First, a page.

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The treatment of borderline personality disorder is especially difficult. The nature of the disease is that people who have it tend to have unrealistic views of themselves and others, and it can take years, or decades, simply to reach the point of accepting the diagnosis. Even when the problem is clear, solutions are not easy, and it is very difficult for people who have borderline personality disorder to maintain healthy relationships with anyone, including their therapists.

So what can someone who has borderline personality disorder, and wants to live more successfully, do to get better? Here are some suggestions.

  • Don't try to go it alone. If you have borderline personality disorder, or you think you have borderline personality disorder, you may be able to function without therapy, but talk therapy usually can make a huge difference in the success and pleasure you find in life.
  • As hard as it may be to keep on trying, resolve that you are going to live and you are going to live as healthy as possible. There will be many times you don't feel like going on, so keep some reminder of your decision to be well. The good news is, borderline personality disorders usually begin to improve on their own about age 35 and sometimes resolve on their own by age 60. That's a long, long time, but things do eventually get better.
  • Realize that when you are preoccupied with an individual, there are usually unhealthy emotions involved. This is particularly true if you have a pattern of falling in love and then finding yourself disappointed or repulsed by the same person. A counselor can make a difference if this is your pattern.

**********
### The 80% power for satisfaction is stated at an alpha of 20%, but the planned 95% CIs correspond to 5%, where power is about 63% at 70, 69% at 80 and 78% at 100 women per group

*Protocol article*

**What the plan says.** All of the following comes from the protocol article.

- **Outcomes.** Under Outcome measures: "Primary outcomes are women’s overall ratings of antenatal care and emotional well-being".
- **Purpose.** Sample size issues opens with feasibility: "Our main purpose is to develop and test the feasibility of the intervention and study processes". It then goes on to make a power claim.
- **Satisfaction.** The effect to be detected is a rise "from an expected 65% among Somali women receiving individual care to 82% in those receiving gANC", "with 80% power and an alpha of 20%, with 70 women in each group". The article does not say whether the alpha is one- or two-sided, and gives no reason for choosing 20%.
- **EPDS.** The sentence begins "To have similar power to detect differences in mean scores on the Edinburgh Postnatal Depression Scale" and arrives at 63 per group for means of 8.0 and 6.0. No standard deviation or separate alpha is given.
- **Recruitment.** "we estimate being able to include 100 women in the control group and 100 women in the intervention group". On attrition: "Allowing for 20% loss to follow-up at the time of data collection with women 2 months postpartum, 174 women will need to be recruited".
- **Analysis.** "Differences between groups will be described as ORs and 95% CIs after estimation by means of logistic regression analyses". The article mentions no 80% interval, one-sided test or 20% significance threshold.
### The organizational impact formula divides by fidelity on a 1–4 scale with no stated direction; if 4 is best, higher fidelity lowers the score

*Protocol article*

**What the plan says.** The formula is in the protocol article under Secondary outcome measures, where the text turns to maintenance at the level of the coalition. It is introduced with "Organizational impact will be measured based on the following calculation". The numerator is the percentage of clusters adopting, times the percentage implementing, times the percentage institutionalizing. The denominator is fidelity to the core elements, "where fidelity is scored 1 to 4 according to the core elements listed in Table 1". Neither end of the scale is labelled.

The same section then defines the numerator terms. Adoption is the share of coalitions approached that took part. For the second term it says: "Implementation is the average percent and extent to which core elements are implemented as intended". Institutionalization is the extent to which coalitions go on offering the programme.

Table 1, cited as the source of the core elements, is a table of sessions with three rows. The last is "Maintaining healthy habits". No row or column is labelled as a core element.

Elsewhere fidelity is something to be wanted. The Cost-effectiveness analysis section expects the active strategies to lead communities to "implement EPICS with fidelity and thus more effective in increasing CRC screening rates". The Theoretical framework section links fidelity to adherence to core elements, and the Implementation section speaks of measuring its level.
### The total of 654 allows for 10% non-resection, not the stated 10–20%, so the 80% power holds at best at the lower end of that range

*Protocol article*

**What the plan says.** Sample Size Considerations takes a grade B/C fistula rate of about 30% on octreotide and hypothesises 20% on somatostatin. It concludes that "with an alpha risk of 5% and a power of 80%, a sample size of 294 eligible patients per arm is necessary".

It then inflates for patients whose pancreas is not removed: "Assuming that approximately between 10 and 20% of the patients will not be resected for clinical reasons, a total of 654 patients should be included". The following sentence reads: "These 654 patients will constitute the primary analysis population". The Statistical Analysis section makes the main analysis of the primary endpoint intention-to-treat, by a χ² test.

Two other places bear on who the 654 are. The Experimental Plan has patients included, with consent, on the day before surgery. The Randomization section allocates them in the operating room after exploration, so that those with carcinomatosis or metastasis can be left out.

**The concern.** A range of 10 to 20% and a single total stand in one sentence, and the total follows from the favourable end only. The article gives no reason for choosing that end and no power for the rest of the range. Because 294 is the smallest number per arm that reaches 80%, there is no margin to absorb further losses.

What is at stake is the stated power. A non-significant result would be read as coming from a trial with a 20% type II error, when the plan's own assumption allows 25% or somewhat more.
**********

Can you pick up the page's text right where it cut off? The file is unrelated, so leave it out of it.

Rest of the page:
• Stick to your treatment plan. Medications won't cure borderline personality disorder, but they will make it easier to manage. Therapy doesn't cure the disorder, either, but you may gain the insight you need to avoid situations that "push you buttons."
  • Get to know lots of people in a positive way. One of the major issues for people who have borderline personality disorder is the feeling of abandoment--and sometimes the feeling of abandoment accompanies actual abandoment in your time of need. The more people you know, the more options you will have to stave off loneliness and depression.
  • Stay away from situations in which you have opportunities for unsupervised drug use. The drug that makes you feel good today make make you feel lousy tomorrow.
  • Let someone else take care of your food preparation. Overeating is the undoing of many people who have borderline personality disorders. If you make a habit of ordering the same simple meal at a diner or restaurant, or eating the same prepared foods (they can be healthy prepared foods) you get from a deli or market, or even eating the same selection of frozen dinners, you are less likely to binge and add obesity and related problems into your already-complicated life.
  • But avoid sugar, and try cutting out wheat, beef (at least beef with blood in it, like hamburger), and unfermented dairy products. Wheat, beef, dairy, sugar, and, oddly enough, spinach, contain chemicals that interact with specialized opioid receptors in the brain. These foods can dull your senses so that you have trouble dealing with your emotions. It is unusual for someone who has borderline personality disorder to go into remission just by changing diet, but it has happened, when the drag on mental capacity was relieved enough that emotional health peaked through.

And what about St. John's wort, yoga, Emotional Freedom Technique, meditation, and exercise?

Generally speaking, what works one day won't work another (with the possible exception of Emotional Freedom Technique). That doesn't mean that you should not try them, but if you do, you should stick with them even when aren't "working" so that they will be effective for you most of the time. Be aware that St. John's wort doesn't mix with prescription antidepressants; don't take the herb if you have taken a prescribed antidepressant in the last six weeks.

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